Jeremy Scahill was present at the screening of Dirty Wars that I attended. He was in the middle of touring the country doing publicity for both the film, in which he’s the driving force, and for the book of the same name, which he wrote. Being a big fan of Scahill as well as an avid reader of the stuff he writes about, namely the current American presence in the Middle East, I read his long book marathon-style, in about four days, to prepare for seeing the movie.
Scahill’s main goal with the book, which he pulls off with a great journalist’s skill (he normally writes on politics for The Nation), is to detail the global movements of an extremely elite and well-funded American military unit called the Joint Special Operations Command (JSOC), which, famously, killed Osama bin Laden, among many littler-known operations. It’s the latter, the mostly unreported raids that our military carries out thousands of times a year, that Scahill means to shed light on, and he’s the type of reporter who will shove head first into a war zone in order to do it. The book didn’t disappoint, which made me reasonably confident that the documentary wouldn’t either.
I brought the book with me to the screening, thinking maybe I could get Scahill to sign it. Once the film was over and the Q&A died down, he did. As he was scribbling a nice personal note on the title page, and I was letting the largely disappointing doc settle in my head, I told him that I was sorry so much of the information he’d written for the book hadn’t made it into the documentary. He agreed that the documentary wasn’t able to go into as much depth as the book, and lamented the huge amount of material that he and filmmaker Richard Rowley had to leave in the trash files of Final Cut Pro.
He’s right to wish that more of his book had made it into the documentary, but I don’t think he’d agree with my assessment of what, instead, should have been left out. The book is full of the stories of normal people from the Middle East and North Africa who have had their lives irrevocably changed by JSOC (the unit is made up of Navy SEAL commandos and CIA spies) and the rest of the American military. The movie, on the other hand, is mostly about Jeremy Scahill. If Scahill would have liked his movie to be as precise and informative as his book, he should have left himself on the editing room floor.
Dirty Wars the book is packed with long, detailed, fascinating passages about the lives of people affected by America’s War on Terror. For one example, there’s Anwar al-Awlaki, a famous American imam, whose parents came from Yemen, who was slowly radicalized by America’s brutal response to September 11 in the decade after the attack, and who eventually became a high-value target in President Obama’s drone strike program. Scahill uses him as the perfect example of an American Muslim whose belief in America’s value system was shattered when he confronted the reality of our foreign policy. Awlaki isn’t presented as an innocent — he advocated for violence against innocents in retribution for America’s actions — but he is an essential example of how America took a series of disastrous missteps in waging its War on Terror. To prove how important and skilled Scahill is as a reporter, he’s been writing about Awlaki’s persecution for a few years now, yet only a few weeks ago, in late May 2013, did the American government even admit that he was the target of a drone strike.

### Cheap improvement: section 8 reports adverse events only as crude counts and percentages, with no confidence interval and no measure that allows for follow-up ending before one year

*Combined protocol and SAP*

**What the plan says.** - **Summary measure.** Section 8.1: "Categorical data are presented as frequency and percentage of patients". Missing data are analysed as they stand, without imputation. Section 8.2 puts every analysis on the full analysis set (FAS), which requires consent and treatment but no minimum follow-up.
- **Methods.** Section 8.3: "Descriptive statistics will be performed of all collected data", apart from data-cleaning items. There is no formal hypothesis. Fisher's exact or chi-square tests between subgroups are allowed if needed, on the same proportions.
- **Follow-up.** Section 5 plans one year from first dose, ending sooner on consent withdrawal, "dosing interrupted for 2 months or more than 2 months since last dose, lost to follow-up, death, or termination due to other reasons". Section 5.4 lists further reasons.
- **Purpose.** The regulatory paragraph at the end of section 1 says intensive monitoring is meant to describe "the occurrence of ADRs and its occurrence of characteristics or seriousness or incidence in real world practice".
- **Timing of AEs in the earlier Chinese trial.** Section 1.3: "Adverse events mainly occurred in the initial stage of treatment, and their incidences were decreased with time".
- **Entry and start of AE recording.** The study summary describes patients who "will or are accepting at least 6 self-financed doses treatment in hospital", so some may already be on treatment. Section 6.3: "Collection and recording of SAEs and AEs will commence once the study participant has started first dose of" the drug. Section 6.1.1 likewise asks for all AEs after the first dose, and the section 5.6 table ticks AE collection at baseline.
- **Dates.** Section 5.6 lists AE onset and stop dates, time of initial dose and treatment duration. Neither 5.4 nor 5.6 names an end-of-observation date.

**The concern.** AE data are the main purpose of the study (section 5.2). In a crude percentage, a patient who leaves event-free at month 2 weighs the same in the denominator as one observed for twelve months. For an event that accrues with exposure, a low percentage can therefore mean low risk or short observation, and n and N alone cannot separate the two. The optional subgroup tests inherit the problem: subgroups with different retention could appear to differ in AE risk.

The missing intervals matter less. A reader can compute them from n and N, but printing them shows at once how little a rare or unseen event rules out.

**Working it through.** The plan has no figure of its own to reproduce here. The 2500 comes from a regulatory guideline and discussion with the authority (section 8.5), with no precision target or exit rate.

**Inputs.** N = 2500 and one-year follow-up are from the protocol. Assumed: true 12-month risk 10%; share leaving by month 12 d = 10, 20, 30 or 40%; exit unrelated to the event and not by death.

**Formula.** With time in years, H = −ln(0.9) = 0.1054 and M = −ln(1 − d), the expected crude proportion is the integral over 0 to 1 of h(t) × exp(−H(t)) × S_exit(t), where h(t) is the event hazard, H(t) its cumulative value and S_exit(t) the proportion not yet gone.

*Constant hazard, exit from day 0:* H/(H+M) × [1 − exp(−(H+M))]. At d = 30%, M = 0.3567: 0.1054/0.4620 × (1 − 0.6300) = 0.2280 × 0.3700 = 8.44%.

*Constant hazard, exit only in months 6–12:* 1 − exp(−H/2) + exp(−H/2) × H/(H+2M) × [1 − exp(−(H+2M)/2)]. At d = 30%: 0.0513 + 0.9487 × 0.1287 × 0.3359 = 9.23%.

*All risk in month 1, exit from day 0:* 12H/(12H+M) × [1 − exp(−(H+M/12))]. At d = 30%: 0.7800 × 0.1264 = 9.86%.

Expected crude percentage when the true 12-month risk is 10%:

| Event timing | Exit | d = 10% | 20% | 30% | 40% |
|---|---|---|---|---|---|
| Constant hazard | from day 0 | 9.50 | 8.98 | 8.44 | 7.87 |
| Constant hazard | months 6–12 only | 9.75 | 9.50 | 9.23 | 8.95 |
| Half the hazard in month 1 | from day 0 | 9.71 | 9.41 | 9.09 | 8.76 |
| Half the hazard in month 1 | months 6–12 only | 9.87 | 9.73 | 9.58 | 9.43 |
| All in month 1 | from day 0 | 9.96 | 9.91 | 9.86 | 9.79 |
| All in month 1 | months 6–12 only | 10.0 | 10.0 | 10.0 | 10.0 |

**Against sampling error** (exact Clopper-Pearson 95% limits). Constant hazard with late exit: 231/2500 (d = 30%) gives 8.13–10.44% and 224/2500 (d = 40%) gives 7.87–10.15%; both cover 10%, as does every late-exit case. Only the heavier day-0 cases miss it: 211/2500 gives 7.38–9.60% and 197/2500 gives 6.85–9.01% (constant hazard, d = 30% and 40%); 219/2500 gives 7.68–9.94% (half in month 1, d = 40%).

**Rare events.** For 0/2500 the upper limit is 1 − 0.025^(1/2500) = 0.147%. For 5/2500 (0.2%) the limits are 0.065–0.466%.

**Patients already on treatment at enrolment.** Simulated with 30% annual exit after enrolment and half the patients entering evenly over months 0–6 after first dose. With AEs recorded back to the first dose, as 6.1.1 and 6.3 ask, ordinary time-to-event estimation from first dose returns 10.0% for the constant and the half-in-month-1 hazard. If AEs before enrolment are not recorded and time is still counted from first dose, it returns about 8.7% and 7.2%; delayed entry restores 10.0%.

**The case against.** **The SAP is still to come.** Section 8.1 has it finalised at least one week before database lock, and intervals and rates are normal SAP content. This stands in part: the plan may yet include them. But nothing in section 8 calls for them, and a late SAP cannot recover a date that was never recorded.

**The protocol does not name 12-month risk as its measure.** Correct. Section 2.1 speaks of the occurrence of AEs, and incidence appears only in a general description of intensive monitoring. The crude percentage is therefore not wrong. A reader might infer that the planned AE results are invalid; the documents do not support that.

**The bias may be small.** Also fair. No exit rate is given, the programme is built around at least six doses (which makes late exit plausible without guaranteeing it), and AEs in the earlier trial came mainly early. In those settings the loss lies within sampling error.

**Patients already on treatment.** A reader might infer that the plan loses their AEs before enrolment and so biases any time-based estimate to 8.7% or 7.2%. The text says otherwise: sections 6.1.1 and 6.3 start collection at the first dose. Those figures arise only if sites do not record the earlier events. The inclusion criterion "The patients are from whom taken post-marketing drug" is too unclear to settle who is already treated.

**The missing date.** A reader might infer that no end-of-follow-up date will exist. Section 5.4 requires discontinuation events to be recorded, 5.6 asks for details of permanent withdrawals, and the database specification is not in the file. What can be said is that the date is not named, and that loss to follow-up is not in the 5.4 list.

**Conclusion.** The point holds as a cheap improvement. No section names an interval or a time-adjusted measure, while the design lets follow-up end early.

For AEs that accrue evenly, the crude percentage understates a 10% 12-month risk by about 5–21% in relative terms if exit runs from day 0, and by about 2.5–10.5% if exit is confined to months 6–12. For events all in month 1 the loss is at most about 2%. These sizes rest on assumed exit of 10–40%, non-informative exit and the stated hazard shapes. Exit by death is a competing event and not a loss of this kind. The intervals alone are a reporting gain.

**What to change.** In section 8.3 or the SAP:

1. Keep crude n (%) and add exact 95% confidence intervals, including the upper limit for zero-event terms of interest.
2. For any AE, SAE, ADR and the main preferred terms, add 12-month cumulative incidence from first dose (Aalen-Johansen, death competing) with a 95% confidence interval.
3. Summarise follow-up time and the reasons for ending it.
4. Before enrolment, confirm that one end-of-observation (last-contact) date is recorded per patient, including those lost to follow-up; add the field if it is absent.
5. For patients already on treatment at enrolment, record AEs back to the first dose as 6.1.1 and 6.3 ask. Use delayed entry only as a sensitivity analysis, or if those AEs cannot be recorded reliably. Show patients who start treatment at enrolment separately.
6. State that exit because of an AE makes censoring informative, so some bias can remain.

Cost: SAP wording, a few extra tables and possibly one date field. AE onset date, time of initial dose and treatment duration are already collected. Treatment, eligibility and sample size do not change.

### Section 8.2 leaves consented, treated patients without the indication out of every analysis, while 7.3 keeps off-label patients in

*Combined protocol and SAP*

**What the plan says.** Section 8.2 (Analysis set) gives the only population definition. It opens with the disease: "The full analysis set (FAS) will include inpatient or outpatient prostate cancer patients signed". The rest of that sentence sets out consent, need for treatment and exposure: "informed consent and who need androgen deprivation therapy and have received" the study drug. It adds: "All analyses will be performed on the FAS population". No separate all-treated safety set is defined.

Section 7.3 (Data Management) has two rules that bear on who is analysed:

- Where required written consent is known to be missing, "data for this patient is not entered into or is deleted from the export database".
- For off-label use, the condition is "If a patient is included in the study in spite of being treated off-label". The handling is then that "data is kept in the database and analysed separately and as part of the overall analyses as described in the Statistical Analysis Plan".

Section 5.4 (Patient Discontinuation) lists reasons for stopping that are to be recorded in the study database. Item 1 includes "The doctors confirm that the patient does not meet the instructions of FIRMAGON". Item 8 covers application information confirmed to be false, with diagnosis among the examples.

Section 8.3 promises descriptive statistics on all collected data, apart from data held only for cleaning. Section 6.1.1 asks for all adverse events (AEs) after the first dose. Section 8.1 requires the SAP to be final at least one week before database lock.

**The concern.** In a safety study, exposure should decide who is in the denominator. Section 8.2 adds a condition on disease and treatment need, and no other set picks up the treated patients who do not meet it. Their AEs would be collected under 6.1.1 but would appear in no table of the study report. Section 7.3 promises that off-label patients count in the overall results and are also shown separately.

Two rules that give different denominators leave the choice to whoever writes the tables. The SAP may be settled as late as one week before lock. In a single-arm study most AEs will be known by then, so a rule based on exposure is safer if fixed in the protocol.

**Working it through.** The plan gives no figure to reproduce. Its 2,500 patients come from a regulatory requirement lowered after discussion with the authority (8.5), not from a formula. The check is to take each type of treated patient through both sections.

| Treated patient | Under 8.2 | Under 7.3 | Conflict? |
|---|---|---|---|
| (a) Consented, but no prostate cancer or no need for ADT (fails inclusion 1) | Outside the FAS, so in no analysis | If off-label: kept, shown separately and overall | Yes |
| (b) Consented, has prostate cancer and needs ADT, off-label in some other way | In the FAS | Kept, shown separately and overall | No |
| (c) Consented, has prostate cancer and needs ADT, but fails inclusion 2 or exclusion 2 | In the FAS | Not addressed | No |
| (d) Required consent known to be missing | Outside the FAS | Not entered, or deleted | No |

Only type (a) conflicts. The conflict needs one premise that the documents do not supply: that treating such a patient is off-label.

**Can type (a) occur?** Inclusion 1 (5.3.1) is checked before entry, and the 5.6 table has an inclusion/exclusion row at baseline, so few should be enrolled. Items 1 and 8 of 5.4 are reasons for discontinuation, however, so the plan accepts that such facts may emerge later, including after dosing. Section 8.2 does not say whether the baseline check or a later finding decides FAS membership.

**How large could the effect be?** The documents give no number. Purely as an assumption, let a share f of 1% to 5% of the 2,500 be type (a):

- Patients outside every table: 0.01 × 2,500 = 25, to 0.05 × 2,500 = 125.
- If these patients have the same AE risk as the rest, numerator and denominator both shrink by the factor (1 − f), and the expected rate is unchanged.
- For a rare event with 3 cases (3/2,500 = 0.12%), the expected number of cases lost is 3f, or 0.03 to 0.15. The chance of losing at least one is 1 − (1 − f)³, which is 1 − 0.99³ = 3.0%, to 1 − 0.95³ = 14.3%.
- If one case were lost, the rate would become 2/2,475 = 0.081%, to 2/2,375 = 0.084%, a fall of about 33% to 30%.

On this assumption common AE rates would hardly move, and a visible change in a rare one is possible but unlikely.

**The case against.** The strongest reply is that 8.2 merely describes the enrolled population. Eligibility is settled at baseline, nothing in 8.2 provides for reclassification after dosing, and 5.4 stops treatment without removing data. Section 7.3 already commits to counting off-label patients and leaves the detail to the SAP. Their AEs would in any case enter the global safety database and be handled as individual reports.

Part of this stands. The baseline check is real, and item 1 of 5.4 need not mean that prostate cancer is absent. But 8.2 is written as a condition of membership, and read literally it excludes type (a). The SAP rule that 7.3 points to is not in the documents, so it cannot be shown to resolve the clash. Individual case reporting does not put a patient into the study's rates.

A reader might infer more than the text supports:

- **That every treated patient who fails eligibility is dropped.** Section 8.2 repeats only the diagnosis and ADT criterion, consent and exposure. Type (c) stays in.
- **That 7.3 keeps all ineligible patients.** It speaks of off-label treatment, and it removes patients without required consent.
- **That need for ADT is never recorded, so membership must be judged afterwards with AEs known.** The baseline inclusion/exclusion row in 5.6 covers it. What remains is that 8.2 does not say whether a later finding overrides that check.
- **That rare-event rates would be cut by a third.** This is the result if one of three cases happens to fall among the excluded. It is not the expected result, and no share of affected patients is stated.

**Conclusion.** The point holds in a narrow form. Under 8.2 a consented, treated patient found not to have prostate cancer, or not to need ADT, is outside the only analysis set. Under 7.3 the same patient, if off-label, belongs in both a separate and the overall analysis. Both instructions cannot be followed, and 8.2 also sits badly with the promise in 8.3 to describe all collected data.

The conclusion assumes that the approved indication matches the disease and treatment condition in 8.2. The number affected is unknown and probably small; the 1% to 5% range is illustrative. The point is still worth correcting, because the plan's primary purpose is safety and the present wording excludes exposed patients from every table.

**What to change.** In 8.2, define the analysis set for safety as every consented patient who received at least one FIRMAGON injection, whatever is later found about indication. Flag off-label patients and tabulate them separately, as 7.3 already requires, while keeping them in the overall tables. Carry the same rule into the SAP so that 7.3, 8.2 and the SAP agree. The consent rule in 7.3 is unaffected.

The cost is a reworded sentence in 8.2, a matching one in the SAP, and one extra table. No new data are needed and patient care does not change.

Awlaki’s story, squeezed into Dirty Wars the documentary, makes do with a few sentences about Awlaki spoken by Scahill in voice over, plus an interview with Awlaki’s father, because the film has to make room for sequence upon sequence showing Scahill sitting in front of his laptop in his Brooklyn apartment, ostensibly researching and writing the news stories that became the book. For such a great writer (and, in Rowley’s case, such a good filmmaker) it’s surprising that Scahill missed the oft-proven rule that watching writers write is seldom compelling. The film consistently frustrates by assuming that the most exciting thing about turning a book like Dirty Wars into a documentary will be watching Scahill’s journalistic process. Where another film on a subject as urgent as the targeted killing of civilians by American forces might go into great depth about the targets themselves, or give us a history of the part of the world the American forces have invaded, or produce every available fact and figure about why the targets have been targeted, Dirty Wars zips through these essential elements of Scahill’s story in order to make room for more onscreen time with Scahill.
It would be nice to say more about what the documentary should be about, but the best way to do that is simply to point people in the direction of Scahill’s book, and his articles for The Nation, while steering them away from his documentary, which just isn’t up to the task of presenting the deep reporting that he’s accomplished. If you’re fascinated by moody recreations of the journalistic process — a whole lot of watching a reporter sitting in front of his computer or in the back seat of a taxi with a concerned look on his face, while voice over narration of his thoughts fills the soundtrack — then I suppose this is your kind of doc. If you’re interested in the subject the film purports to be about then go get the book, because this movie is not the companion piece that it should be.